So I want to search left to right for a segment that's either crimpable or end foldable. And there's two situations. If I don't find any operations to do, then we stop. And if there are any creases left we know that the resulting thing is not flat foldable from what we proved in lecture two. If there's no crimp or end fold, you're not flat foldable. But if you do find something, then do the fold. This is so far pretty obvious.
I'm going to draw the picture for a crimp situation. So in the crimp situation-- these are the previous and next creases-- we have these lengths x, y, and z. We know that y is less than or equal to z and is less than or equal to x. And after we do the crimp, it looks like this. So we have x, y, and z here, but we're then going to fuse this material together, because these creases are done with. We don't really care about them. The new length that we get is x minus y plus z.
OK. So that's what I mean by do the fold. And we'll also call this sort of merging the segments, meaning replace-- so normally we have a sequence of lengths-- replace x, y, z with x minus y plus z, remove these two creases which were, say, M and V.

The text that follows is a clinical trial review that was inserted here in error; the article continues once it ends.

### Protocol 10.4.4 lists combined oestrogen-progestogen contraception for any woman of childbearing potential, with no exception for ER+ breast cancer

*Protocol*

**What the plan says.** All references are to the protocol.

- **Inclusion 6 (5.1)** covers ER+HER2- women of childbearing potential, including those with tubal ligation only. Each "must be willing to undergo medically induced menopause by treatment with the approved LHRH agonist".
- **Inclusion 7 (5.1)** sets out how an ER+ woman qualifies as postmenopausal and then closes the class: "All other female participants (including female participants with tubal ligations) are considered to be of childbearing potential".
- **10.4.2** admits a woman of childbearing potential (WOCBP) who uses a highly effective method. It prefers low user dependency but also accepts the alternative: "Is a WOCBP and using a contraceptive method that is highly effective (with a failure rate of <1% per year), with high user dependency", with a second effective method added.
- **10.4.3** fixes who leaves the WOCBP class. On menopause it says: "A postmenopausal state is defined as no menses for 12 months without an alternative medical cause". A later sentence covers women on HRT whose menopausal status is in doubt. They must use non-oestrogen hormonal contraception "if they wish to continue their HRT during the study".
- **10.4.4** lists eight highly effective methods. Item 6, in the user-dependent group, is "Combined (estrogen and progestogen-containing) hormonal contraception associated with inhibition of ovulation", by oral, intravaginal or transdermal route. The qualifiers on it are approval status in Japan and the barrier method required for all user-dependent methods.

Now we want to continue. And the realization is that we don't have to start over our search in searching left to right for a crimpable thing. If we went all the way through the pattern and then finally found a crimp at the end, should we start way back here? No. There's no point. You might as well start basically where you just were. Not quite. You have to go back one step. So the next step in this algorithm is go back one step, and then continue the search. Back means left. And the search is this line. OK. So that's an algorithm, a little loop there.